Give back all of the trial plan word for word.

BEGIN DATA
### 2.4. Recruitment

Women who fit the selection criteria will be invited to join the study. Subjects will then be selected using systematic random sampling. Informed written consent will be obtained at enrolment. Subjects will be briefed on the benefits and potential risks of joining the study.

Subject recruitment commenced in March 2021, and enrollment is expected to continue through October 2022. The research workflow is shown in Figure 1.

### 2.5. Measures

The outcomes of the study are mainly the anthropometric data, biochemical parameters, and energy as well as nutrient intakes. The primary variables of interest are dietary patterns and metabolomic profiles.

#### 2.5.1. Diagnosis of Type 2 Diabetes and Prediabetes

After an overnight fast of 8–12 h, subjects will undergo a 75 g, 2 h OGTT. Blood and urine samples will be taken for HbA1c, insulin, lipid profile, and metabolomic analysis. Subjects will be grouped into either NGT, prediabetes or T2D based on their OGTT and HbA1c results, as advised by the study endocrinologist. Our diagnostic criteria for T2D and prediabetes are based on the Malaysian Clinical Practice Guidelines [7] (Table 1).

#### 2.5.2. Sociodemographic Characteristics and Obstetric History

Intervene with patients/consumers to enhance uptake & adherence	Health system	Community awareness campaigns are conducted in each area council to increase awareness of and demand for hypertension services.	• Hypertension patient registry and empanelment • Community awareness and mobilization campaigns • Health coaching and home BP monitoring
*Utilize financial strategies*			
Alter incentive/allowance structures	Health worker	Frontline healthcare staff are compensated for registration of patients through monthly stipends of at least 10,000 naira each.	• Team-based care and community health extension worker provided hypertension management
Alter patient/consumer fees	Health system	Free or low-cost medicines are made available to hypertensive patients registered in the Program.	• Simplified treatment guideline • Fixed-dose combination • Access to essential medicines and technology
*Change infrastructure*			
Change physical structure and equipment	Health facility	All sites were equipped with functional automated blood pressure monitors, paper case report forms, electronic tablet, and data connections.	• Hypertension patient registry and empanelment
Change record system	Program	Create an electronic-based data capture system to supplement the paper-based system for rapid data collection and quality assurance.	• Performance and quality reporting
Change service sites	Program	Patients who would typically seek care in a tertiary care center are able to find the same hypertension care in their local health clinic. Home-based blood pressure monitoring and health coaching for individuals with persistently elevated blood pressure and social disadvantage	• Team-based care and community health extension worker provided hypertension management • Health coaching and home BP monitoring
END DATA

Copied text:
### 2.4. Recruitment

Women who fit the selection criteria will be invited to join the study. Subjects will then be selected using systematic random sampling. Informed written consent will be obtained at enrolment. Subjects will be briefed on the benefits and potential risks of joining the study.

Subject recruitment commenced in March 2021, and enrollment is expected to continue through October 2022. The research workflow is shown in Figure 1.

### 2.5. Measures

The outcomes of the study are mainly the anthropometric data, biochemical parameters, and energy as well as nutrient intakes. The primary variables of interest are dietary patterns and metabolomic profiles.

#### 2.5.1. Diagnosis of Type 2 Diabetes and Prediabetes

After an overnight fast of 8–12 h, subjects will undergo a 75 g, 2 h OGTT. Blood and urine samples will be taken for HbA1c, insulin, lipid profile, and metabolomic analysis. Subjects will be grouped into either NGT, prediabetes or T2D based on their OGTT and HbA1c results, as advised by the study endocrinologist. Our diagnostic criteria for T2D and prediabetes are based on the Malaysian Clinical Practice Guidelines [7] (Table 1).

#### 2.5.2. Sociodemographic Characteristics and Obstetric History

Intervene with patients/consumers to enhance uptake & adherence	Health system	Community awareness campaigns are conducted in each area council to increase awareness of and demand for hypertension services.	• Hypertension patient registry and empanelment • Community awareness and mobilization campaigns • Health coaching and home BP monitoring
*Utilize financial strategies*			
Alter incentive/allowance structures	Health worker	Frontline healthcare staff are compensated for registration of patients through monthly stipends of at least 10,000 naira each.	• Team-based care and community health extension worker provided hypertension management
Alter patient/consumer fees	Health system	Free or low-cost medicines are made available to hypertensive patients registered in the Program.	• Simplified treatment guideline • Fixed-dose combination • Access to essential medicines and technology
*Change infrastructure*			
Change physical structure and equipment	Health facility	All sites were equipped with functional automated blood pressure monitors, paper case report forms, electronic tablet, and data connections.	• Hypertension patient registry and empanelment
Change record system	Program	Create an electronic-based data capture system to supplement the paper-based system for rapid data collection and quality assurance.	• Performance and quality reporting
Change service sites	Program	Patients who would typically seek care in a tertiary care center are able to find the same hypertension care in their local health clinic. Home-based blood pressure monitoring and health coaching for individuals with persistently elevated blood pressure and social disadvantage	• Team-based care and community health extension worker provided hypertension management • Health coaching and home BP monitoring